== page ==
By allowing ads to appear on this site, you support the local businesses who, in turn, support great journalism.
Election concerns raised at commission meeting
Straub sees possible security problems
commission talks about election concerns
Members of the Barton County Commission discuss election issues with Kansas Sen. Alicia Straub, R-Ellinwood, during their meeting Wednesday morning. - photo by DALE HOGG Great Bend Tribune

As the State of Kansas and Barton County come off one of the most hotly contested primary elections in recent memory that saw record turnouts earlier this month, Kansas 33rd District Sen. Alicia Straub said she worries about the security of the voting process.

Straub raised her fears when she addressed the County Commission Wednesday morning.

“One thing that has really bothered me in the last week is our elections and the security of our elections,” she said, stressing her frustration was not directed at Barton County Clerk/Election Officer Bev Schmeidler. “It’s in no way her fault. But some things have been brought to light concerning the security of our elections. And it deeply concerns me.”

Straub serves on the Senate Budget Committee and they heard a number of the election security bills. “And my biggest issue in hearing all of that testimony was our there’s no way really to audit our voter rolls.”

Sure, county clerks go through them periodically and remove people who are deceased or who have updated their driver’s licenses and updated through the statewide Election Voter Information System. “But for any other purpose, we don’t audit that voter roll, so we could have hundreds or thousands of people (statewide) who are on our voter rolls who don’t actually reside where their voter registration says they do.”

That is a huge problem, she said.

Also troubling was news out of Reno County this week, she said.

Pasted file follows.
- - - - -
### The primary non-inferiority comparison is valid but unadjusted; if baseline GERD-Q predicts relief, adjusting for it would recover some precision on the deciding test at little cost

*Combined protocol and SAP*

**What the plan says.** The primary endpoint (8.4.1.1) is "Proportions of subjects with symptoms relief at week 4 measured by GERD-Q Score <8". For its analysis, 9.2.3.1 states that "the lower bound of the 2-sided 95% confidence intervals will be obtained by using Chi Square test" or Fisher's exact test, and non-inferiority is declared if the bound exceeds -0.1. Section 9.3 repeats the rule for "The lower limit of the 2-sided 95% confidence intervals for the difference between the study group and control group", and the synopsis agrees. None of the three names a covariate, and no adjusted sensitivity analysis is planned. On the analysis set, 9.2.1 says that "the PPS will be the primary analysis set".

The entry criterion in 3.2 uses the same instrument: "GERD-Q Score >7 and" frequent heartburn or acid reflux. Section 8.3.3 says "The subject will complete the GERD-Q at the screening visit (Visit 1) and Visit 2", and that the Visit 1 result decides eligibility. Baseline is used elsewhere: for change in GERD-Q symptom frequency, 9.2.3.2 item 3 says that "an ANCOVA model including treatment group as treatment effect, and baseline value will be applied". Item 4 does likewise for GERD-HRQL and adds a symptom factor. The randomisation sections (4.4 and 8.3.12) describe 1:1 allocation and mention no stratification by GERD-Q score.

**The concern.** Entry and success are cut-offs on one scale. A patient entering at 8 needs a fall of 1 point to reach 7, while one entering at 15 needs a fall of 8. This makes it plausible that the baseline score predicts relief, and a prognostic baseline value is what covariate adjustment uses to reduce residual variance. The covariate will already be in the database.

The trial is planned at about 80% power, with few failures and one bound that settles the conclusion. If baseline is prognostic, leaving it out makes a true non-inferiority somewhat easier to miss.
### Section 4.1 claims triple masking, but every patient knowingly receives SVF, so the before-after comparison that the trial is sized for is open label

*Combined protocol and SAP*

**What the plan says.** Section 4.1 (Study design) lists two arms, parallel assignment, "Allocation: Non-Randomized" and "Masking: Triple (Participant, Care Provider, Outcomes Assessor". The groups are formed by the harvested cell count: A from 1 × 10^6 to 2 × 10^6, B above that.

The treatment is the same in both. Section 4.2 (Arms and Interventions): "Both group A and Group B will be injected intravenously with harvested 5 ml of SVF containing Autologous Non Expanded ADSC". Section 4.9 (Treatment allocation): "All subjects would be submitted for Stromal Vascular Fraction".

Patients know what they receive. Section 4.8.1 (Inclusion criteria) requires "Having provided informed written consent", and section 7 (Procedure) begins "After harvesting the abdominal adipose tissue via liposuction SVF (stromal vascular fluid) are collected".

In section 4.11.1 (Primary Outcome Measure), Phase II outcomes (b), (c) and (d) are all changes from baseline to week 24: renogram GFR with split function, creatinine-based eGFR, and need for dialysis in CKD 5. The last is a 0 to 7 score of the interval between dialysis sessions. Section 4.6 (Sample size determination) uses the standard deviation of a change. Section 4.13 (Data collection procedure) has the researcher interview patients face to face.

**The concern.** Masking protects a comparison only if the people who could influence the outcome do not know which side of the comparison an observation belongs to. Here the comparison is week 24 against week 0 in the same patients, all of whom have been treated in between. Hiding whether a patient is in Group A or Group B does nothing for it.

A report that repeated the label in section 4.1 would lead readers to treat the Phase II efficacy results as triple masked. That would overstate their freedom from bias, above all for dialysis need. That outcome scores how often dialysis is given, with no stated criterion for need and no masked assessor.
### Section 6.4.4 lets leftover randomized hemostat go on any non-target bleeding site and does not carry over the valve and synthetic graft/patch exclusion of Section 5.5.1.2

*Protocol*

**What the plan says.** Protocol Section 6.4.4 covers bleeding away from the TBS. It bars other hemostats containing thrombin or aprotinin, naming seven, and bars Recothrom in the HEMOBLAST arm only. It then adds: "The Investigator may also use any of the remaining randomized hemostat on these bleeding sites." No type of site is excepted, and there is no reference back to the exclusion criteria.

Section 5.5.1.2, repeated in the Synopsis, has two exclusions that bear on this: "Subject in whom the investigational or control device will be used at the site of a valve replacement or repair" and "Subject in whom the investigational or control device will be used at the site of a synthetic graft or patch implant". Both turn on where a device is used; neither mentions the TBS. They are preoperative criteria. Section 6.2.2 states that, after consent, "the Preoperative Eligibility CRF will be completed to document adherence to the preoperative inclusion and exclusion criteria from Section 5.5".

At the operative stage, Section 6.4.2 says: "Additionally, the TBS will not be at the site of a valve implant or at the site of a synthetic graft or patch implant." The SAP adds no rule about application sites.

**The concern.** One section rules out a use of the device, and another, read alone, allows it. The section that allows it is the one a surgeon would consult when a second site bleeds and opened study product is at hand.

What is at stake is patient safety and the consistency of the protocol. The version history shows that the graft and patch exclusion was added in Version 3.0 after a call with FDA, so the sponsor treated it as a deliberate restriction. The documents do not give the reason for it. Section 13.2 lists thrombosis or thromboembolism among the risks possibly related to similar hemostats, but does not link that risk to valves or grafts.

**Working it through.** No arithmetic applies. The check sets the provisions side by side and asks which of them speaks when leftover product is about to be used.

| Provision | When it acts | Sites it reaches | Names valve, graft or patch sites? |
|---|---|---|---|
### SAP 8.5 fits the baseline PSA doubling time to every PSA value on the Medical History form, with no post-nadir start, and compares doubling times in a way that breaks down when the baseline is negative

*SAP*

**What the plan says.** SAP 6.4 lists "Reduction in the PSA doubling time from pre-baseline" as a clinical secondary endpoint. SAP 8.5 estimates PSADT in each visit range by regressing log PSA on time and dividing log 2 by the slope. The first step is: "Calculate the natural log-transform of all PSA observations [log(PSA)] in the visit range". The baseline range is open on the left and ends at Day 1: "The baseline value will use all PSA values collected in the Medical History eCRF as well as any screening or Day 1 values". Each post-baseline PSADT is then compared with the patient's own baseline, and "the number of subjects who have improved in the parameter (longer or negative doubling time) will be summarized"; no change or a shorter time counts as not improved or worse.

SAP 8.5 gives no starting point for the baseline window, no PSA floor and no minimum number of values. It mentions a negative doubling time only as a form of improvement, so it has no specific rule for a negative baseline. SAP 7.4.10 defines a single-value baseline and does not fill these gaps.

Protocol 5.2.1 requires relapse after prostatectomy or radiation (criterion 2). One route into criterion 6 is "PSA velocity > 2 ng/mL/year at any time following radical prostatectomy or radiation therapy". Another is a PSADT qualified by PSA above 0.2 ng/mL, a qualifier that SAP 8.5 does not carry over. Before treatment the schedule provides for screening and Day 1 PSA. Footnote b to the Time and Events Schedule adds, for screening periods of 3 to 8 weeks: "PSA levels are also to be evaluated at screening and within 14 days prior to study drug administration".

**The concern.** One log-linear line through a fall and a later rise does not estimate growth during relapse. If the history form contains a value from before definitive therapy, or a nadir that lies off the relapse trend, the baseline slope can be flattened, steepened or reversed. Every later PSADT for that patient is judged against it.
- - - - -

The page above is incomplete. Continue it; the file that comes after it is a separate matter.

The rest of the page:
The candidates were listed in different orders in different precincts where the votes were audited, causing a problem with the company that programed the software creating the electronic ballots. The voting machines tabulated the ballots incorrectly, she said.

“Thank goodness, they have a paper copy, but they’re going to have to go back and hand recount all of those,” she said. “I suspect this happened in numerous places across the state and we often just don’t know. Unless you hand recount each one of these, we just don’t know.”

She asked the commissioners, who met as the Board of Canvassers Monday morning to canvas the ballots, what precincts they audited and if they did any hand recounting.

Schmeidler said the Kansas Secretary of State’s Office told the counties what races to audit. There were five this year and they audited one precinct in each. 

Someone from outside her office randomly drew which precincts were to be included. Her audit board hand-counted all of those and there were no discrepancies.

Another concern raised by District 1 Commissioner Kirby Krier was the use of ballot drop boxes. Barton County has two, one in Great Bend and one in Hoisington.

“I would not have drop boxes,” he said. But, that not a decision made by the commission.

Straub agreed with Krier. “That was another issue,” she said.

“Is your biggest concern with people making sure they live where they say they live?” said commission Chairman Shawn Hutchinson, District 3. “You think they might move and then travel back to that district to vote?” 

This could be a problem, as could people from out of the area requesting mail ballots, Straub said.

“When you go and actually audit an election roll, these are the things that they’re seeing,” she said. “So, I have lots of concerns.”

Bottom line, she said, “if there’s any way possible to hand recount everything, I would do it. I would just do it.”

Hutchinson jokingly said the Clerk’s Office was taking applications for the hand-counting process.